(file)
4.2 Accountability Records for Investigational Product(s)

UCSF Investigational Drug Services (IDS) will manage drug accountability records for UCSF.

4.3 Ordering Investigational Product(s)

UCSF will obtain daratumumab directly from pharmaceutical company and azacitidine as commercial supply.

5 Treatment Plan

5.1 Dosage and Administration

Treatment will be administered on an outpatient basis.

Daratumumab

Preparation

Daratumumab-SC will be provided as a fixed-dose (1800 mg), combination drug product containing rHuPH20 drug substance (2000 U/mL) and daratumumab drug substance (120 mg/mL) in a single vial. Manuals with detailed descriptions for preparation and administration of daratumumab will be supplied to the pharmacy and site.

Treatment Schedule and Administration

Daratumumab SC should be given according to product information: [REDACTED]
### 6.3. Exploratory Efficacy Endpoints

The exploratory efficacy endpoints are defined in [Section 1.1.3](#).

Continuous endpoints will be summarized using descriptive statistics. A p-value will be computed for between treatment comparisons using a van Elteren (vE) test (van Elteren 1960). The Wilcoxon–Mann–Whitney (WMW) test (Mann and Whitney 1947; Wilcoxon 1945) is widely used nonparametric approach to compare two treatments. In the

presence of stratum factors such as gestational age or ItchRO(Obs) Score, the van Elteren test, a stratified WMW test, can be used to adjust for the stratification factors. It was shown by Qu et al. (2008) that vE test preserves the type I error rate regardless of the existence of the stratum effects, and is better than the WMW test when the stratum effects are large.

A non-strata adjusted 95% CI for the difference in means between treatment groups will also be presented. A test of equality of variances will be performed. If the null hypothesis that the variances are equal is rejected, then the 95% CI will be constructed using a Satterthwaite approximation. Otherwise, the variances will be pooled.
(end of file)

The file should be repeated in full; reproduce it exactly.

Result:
4.2 Accountability Records for Investigational Product(s)

UCSF Investigational Drug Services (IDS) will manage drug accountability records for UCSF.

4.3 Ordering Investigational Product(s)

UCSF will obtain daratumumab directly from pharmaceutical company and azacitidine as commercial supply.

5 Treatment Plan

5.1 Dosage and Administration

Treatment will be administered on an outpatient basis.

Daratumumab

Preparation

Daratumumab-SC will be provided as a fixed-dose (1800 mg), combination drug product containing rHuPH20 drug substance (2000 U/mL) and daratumumab drug substance (120 mg/mL) in a single vial. Manuals with detailed descriptions for preparation and administration of daratumumab will be supplied to the pharmacy and site.

Treatment Schedule and Administration

Daratumumab SC should be given according to product information: [REDACTED]
### 6.3. Exploratory Efficacy Endpoints

The exploratory efficacy endpoints are defined in [Section 1.1.3](#).

Continuous endpoints will be summarized using descriptive statistics. A p-value will be computed for between treatment comparisons using a van Elteren (vE) test (van Elteren 1960). The Wilcoxon–Mann–Whitney (WMW) test (Mann and Whitney 1947; Wilcoxon 1945) is widely used nonparametric approach to compare two treatments. In the

presence of stratum factors such as gestational age or ItchRO(Obs) Score, the van Elteren test, a stratified WMW test, can be used to adjust for the stratification factors. It was shown by Qu et al. (2008) that vE test preserves the type I error rate regardless of the existence of the stratum effects, and is better than the WMW test when the stratum effects are large.

A non-strata adjusted 95% CI for the difference in means between treatment groups will also be presented. A test of equality of variances will be performed. If the null hypothesis that the variances are equal is rejected, then the 95% CI will be constructed using a Satterthwaite approximation. Otherwise, the variances will be pooled.